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Old 07-16-2004, 09:58 AM   #11
Ghost Fox
Dojo: Jikishinkan Dojo
Location: New York City (Brooklyn)
Join Date: Oct 2001
Posts: 219
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Re: Article: Lack of Spirituality by George S. Ledyard

Quote:
Craig Hocker wrote:
huh?
scientist and magician ? who is "They say..."?

no offense, except this is absolute patent BS.

scientist are hardly cold and detached theorist. we willing jump in the pool too. are you referring to actual magicians like James Randi or Penn&Teller ?
or do you mean mumbo-jumbo BS artists ?

In studying nature, scientists have gotten themselves poisoned, burnt, maimed, killed and murdered. Chemists know a lot of noxious compounds taste, smell and feel because that was how 19th century would categorize newly made compounds - by direct sensory experience.



Having studied what Tempu Nakamura Sensei taught as compared with what Koichi Tohei Sensei teaches. It really comes down to the fact that they are interested much the same things. If you set aside metaphysical versus biomechanical/psychological/cultural discussions regarding conceptualizations of Ki, what you get in both men's practices and exercises is a fairly pragmatic no-nonsense top down approach to maximizing sensorimotor function by an experimental process where the student forms their own internal system. What you don't have is a lot of spiritialism, purple fogs, complex multitheisitic cosmologies, etc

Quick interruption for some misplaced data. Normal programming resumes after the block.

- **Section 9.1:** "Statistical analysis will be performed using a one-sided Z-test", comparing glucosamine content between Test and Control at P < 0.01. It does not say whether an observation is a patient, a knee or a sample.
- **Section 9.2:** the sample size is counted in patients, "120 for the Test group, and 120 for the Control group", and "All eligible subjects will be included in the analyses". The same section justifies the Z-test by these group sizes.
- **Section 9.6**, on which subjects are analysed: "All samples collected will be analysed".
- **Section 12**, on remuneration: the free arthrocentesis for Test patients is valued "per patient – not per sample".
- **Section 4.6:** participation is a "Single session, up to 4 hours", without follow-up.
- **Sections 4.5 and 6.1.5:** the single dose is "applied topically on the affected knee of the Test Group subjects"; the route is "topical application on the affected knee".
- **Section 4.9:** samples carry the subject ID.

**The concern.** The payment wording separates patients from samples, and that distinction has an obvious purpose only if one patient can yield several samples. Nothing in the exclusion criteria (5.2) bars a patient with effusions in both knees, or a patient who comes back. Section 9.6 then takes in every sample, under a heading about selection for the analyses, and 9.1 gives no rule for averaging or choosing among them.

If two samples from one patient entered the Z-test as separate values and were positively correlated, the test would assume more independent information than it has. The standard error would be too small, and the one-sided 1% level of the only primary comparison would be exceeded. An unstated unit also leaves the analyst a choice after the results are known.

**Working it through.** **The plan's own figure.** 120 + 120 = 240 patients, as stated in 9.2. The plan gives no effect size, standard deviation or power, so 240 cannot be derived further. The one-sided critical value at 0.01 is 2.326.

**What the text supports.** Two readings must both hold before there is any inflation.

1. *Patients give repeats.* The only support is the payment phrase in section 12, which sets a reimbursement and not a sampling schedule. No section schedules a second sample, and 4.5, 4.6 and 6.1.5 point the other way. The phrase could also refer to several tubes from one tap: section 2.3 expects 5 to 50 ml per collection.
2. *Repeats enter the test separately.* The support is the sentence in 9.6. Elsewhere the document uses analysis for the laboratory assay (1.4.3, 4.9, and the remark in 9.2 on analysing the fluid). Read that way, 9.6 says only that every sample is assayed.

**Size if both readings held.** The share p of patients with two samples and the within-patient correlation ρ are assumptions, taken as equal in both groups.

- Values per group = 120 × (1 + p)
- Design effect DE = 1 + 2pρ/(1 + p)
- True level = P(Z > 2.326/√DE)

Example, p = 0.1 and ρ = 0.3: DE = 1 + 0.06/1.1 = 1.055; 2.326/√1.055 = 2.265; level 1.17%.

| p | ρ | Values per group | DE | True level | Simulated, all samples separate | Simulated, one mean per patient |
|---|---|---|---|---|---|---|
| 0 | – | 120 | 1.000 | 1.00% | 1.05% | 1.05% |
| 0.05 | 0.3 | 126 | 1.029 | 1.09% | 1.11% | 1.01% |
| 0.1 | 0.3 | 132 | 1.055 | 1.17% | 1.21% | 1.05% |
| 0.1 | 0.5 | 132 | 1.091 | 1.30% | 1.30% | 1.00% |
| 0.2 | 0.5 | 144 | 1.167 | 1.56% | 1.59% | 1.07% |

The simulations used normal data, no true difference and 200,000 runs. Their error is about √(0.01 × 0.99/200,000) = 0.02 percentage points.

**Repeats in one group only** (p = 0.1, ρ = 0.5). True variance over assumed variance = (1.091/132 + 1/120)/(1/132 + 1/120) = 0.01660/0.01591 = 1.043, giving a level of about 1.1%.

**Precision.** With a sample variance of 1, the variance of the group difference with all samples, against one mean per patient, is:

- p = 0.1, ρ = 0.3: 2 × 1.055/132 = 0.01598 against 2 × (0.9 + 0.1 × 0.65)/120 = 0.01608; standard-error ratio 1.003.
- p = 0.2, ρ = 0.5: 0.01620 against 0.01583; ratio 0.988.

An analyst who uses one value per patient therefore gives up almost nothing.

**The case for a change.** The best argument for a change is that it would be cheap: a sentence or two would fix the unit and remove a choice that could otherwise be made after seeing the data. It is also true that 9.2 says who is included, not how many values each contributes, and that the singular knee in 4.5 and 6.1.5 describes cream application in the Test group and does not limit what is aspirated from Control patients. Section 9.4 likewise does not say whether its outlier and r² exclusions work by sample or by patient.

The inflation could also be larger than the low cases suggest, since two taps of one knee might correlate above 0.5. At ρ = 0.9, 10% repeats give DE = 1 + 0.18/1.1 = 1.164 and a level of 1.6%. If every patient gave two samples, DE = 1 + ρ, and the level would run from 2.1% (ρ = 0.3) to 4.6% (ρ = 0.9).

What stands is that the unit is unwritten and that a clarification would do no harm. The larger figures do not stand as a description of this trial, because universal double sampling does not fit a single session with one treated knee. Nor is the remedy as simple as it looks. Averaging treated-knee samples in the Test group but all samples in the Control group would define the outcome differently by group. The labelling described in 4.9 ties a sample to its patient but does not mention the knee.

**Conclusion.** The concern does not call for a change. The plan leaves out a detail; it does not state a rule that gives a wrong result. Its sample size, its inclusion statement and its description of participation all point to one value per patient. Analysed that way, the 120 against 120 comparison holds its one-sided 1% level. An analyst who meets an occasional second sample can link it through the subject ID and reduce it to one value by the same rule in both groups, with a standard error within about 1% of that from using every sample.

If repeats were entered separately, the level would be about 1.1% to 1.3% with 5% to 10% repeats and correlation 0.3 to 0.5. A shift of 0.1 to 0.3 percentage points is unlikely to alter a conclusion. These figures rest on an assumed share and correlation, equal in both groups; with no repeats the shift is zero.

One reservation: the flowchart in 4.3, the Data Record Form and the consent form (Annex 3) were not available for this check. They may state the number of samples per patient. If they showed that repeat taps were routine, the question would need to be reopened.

some distortions and misunderstandings notwithstanding.

so please don't drag Shin Shin Toistu Do in to a talk of spiritiality.
It may be used as a tool like the technical movements of Aikido to enhance ones feeling and expression of personal spiritual beliefs
one already has and brings to ones practice, but it itself is by no means
a spiritual/religious system.

Craig
My apologies if my little parable riled you up.

But by BS artist do you mean the likes of Pythagoras, Johannes Kepler, Isaac Newton, and Immanuel Kant, whose discoveries in the realms of science and philosophy where offshoot of their occult studies, great men who treated their studies of the forces of nature and mathematics as a way or "do" towards enlightenment. As for modern chemistry, it wouldn't exist today if it weren't for the efforts of alchemist from of the 7th -- 18th century. It's interesting how people see what they want to see, and disregard what they don't understand as trivial and inconsequential. I'm sure Aikido will be stripped of all it's mystery and charm given a few more decades in Western culture, and I'm sure technically it will improve while leaving it with no more meaning than a toaster.

As my post was mostly about beliefs in general and how they can be used to enhance and interpret one's physical training, the philosophies of Tohei are more than applicable, especially as they provide a different perspective of the art then those of Shioda and O sensei. If you can only interpret and filter your Aikido training through your belief in neuroscience that's perfectly okay, but do not apply those same limitations to those who are willing to explore different avenues of thoughts. Just for the record, I have spent the last five years of my Aikido studies with an offshoot of Shin Shin Toitsu, simply because it provides a more mystical/transcendental point of view as oppose to one that is too scientific or too spiritual, and you spelled Shin Shin Toitsu wrong.

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